(origin late Middle English: from French, or from Latin fragmentum, from frangere ‘to break’)


(origin mid-nineteenth century: from Greek parataxis, from para- ‘beside’ + taxis ‘arrangement’; from tassein ‘arrange’)


(origin early twentieth century: from French, literally ‘gluing’)


(origin late Middle English: from French mosaïque, based on Latin musi(v)um ‘decoration with small square stones,’ perhaps ultimately from Greek mousa ‘a muse’)

How you think of an essay may influence how you write it. Citrus fruits come in segments; so do worms. Each segment is part of an organic whole. But a fragmented essay may be broken on purpose and a collage deliberately glued together.

Braided Essays

origin Old English bregdan ‘make a sudden movement,’ also ‘interweave,’ of Germanic origin; related to Dutch breien (verb)

Braided essays are segmented essays whose sections have a repeating pattern—the way each strand of a braid returns to take its place in the center.

Each time a particular strand returns, its meaning is enriched by the other threads you’ve read through.

You can braid hair for containment or ornamentation. You can braid fibers into a basket to carry something or into a rope to tie something. Maybe it’s something you want to hold fast. Or maybe it’s to tense a kite against the wind—to fly.

Hermit Crab Essays

origin Middle English: from Old French hermite, from late Latin eremita, from Greek eremites, from eremos ‘solitary’

origin late sixteenth century (referring to hawks, meaning ‘claw or fight each other’): from Low German krabben

Hermit crab essays, as Brenda Miller named them in Tell It Slant, borrow another form of writing as their structure the way a hermit crab borrows another’s shell. These extraliterary structures can protect vulnerable content (the way the shell protects the crab), but they can also act as firm containers for content that might be intellectually or emotionally difficult, prodigious, or otherwise messy.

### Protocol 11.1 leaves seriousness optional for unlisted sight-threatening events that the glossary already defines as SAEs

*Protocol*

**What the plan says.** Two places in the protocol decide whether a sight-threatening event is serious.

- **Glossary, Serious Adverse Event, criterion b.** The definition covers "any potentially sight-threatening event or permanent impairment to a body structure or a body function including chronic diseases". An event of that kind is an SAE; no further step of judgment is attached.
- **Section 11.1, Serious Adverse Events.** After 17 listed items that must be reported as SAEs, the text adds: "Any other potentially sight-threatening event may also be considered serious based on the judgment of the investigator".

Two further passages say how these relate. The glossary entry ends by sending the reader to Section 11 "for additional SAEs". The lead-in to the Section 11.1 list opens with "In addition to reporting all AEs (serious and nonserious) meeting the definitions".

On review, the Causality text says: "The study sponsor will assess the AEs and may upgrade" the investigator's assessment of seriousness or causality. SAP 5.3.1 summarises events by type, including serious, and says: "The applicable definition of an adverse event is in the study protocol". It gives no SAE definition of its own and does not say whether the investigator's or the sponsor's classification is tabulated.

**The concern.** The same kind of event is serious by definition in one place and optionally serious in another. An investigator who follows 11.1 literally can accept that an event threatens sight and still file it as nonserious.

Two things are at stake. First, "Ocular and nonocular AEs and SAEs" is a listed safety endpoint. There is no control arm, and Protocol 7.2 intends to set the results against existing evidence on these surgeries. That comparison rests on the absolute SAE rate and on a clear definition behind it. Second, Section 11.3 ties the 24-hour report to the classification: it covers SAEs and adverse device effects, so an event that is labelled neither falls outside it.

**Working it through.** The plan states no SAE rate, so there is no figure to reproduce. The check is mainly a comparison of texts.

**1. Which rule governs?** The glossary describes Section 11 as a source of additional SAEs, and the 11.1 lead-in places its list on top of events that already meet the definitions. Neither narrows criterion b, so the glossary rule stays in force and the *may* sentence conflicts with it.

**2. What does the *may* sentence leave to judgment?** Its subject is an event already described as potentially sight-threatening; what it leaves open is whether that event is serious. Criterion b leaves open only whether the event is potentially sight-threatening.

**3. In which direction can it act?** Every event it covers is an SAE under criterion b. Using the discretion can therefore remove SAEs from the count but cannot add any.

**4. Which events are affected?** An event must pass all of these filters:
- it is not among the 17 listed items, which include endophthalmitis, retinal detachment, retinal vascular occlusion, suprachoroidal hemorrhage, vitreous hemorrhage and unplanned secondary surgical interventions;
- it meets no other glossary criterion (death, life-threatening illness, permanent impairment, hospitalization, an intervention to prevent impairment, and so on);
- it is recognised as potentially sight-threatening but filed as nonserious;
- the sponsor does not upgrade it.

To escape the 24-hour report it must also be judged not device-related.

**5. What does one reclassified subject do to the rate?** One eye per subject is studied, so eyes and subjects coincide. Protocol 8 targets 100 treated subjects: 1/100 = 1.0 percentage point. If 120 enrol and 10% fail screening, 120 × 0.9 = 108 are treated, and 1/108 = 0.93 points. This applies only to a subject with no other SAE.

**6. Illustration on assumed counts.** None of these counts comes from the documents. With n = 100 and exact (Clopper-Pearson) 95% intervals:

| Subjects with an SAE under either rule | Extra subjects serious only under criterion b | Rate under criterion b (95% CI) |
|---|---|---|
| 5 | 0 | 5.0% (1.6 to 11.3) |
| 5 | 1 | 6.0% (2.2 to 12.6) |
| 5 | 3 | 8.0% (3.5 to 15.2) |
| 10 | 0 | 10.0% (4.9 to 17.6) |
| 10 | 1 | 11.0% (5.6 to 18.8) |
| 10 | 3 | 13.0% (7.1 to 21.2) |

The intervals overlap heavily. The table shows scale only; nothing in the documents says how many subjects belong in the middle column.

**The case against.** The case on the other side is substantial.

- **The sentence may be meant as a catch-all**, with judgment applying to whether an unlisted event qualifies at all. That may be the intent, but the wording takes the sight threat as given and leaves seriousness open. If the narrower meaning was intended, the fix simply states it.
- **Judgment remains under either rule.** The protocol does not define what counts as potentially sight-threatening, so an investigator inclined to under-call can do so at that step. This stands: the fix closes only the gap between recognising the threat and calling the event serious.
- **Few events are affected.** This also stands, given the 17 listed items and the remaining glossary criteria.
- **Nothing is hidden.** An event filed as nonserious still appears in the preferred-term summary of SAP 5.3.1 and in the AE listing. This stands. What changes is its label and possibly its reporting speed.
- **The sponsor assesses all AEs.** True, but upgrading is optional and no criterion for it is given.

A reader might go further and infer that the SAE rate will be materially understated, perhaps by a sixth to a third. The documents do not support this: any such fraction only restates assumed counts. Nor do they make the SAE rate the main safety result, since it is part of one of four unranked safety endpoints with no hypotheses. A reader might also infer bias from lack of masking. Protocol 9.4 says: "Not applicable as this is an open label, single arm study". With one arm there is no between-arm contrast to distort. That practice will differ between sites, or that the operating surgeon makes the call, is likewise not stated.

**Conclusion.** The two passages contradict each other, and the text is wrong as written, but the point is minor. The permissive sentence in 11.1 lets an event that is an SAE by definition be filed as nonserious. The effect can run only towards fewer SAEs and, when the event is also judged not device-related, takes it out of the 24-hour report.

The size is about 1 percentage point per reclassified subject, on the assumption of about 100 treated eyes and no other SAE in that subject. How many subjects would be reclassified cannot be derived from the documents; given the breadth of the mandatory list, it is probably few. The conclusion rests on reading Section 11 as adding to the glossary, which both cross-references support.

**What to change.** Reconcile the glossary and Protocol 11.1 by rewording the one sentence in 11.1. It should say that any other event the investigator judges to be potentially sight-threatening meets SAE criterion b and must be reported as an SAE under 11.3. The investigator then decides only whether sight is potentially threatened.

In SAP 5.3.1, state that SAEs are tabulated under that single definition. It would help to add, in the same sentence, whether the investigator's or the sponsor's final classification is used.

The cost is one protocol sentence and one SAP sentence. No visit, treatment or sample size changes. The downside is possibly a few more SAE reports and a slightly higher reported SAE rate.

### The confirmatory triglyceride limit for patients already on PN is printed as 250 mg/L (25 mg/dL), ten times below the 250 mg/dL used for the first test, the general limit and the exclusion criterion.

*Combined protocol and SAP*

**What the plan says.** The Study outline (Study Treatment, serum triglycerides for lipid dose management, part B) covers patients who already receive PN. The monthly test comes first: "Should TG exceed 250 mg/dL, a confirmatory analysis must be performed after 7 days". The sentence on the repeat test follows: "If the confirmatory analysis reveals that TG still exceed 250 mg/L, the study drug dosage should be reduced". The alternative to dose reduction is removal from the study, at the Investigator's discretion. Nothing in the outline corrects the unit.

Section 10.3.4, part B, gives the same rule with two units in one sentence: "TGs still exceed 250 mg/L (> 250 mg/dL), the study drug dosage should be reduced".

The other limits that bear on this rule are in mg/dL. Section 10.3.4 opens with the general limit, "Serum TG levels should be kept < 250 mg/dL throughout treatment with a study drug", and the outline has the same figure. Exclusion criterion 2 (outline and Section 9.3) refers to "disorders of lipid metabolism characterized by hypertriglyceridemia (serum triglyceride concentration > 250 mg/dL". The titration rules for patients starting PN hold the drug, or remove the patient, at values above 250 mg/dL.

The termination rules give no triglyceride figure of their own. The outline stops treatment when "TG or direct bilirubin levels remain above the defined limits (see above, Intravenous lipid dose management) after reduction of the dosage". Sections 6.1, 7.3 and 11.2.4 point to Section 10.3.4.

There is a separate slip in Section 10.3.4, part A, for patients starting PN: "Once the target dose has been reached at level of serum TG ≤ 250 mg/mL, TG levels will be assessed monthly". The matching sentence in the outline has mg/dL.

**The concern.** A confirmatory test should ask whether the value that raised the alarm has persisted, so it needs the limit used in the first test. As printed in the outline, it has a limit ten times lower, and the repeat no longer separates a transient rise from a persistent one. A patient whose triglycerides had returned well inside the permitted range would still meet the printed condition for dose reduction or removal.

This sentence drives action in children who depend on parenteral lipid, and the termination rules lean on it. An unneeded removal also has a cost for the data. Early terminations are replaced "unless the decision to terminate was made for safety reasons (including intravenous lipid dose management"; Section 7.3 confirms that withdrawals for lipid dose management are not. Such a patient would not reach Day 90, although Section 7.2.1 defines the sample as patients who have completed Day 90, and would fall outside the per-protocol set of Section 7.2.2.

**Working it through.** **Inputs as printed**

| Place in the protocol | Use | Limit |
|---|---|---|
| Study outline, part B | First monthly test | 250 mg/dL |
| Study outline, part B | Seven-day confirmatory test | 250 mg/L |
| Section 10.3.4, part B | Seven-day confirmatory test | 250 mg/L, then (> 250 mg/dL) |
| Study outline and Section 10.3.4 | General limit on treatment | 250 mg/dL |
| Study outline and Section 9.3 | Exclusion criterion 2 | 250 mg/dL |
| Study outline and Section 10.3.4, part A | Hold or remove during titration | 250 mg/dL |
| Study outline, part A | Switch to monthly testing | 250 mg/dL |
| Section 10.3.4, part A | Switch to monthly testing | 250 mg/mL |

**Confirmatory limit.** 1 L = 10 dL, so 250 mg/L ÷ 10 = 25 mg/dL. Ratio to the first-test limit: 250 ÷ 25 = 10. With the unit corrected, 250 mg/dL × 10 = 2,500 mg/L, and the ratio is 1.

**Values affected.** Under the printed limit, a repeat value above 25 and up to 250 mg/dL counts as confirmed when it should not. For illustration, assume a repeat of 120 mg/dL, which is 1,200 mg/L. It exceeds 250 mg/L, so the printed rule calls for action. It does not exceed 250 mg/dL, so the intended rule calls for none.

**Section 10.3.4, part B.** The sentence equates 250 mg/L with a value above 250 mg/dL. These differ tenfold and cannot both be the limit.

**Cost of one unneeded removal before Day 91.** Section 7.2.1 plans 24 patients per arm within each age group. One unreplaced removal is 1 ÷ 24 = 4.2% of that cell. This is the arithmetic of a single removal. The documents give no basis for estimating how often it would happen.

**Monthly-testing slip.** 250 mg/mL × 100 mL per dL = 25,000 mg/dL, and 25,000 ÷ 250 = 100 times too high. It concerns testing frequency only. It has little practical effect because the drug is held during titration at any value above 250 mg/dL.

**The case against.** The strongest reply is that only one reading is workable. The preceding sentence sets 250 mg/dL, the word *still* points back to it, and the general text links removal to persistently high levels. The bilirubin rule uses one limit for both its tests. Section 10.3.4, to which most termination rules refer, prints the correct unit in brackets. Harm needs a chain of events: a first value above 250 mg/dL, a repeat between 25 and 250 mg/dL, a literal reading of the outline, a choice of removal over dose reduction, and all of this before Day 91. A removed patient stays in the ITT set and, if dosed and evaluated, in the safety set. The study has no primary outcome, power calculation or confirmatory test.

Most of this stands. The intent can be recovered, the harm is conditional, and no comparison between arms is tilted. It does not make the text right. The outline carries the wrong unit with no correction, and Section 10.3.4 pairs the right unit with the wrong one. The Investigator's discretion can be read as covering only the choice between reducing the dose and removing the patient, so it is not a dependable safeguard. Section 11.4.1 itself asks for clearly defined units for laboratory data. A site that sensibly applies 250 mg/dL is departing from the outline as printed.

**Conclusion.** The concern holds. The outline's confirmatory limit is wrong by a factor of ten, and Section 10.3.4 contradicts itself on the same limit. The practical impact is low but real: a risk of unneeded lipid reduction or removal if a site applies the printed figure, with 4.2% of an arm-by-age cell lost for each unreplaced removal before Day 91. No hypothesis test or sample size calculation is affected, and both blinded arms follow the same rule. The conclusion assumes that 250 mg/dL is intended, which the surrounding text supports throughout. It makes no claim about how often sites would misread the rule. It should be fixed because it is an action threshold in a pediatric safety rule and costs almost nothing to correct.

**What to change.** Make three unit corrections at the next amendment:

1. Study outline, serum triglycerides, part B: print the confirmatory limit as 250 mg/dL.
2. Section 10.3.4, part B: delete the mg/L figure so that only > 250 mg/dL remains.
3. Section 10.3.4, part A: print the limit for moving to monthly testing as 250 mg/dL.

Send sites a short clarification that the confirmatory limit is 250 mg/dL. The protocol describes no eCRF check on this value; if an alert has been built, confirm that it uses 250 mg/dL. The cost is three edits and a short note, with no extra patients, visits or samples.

In life hermit crabs aren’t hermits at all; they’re quite social. And in a way hermit crab essays are too, because they depend on a network of other extraliterary forms of writing—recipes, labels, album notes—and what we already know of them.

I’ve always thought that a hermit crab’s front looks like a hand reaching out of the shell, a gesture that draws the onlooker inwards. Instead of needing a shell that protects, the contents of a hermit crab essay might lie in wait—like the pellets in a shotgun shell or a plumule of a seed—ready to burst beyond the confines of the form and take root in the reader’s mind.

But some of these forms overlap. A lyric essay can be many things at once—flash and braided, segmented and hermit crab—the way a square is also a rectangle, a parallelogram, a quadrilateral. One shape, but many ways of naming it.

Orpheus’s lyre accompanied him through all sorts of adventures. It traveled with him as deep as the underworld and after his death was sent by Zeus to live among the stars. You can see its constellation—Lyra—in the summer months if you live in the Northern Hemisphere, the winter months if you live in the Southern. This feels like an apt metaphor for the lyric essay: The stars are there, but their shape is what your mind brings to them.


A version of this essay was published as the introduction to A Harp in the Stars: An Anthology of Lyric Essays.


Randon Billings Noble is an essayist. Her collection Be with Me Always was published by the University of Nebraska Press in 2019 and her anthology of lyric essays, A Harp in the Stars, was published by Nebraska in 2021. Other work has appeared in the Modern Love column of The New York Times, The Rumpus, Brevity, and Creative Nonfiction. Currently she is the founding editor of the online literary magazine After the Art and teaches in West Virginia Wesleyan’s Low Residency MFA Program and Goucher’s MFA in Nonfiction Program. You can read more at her website, www.randonbillingsnoble.com.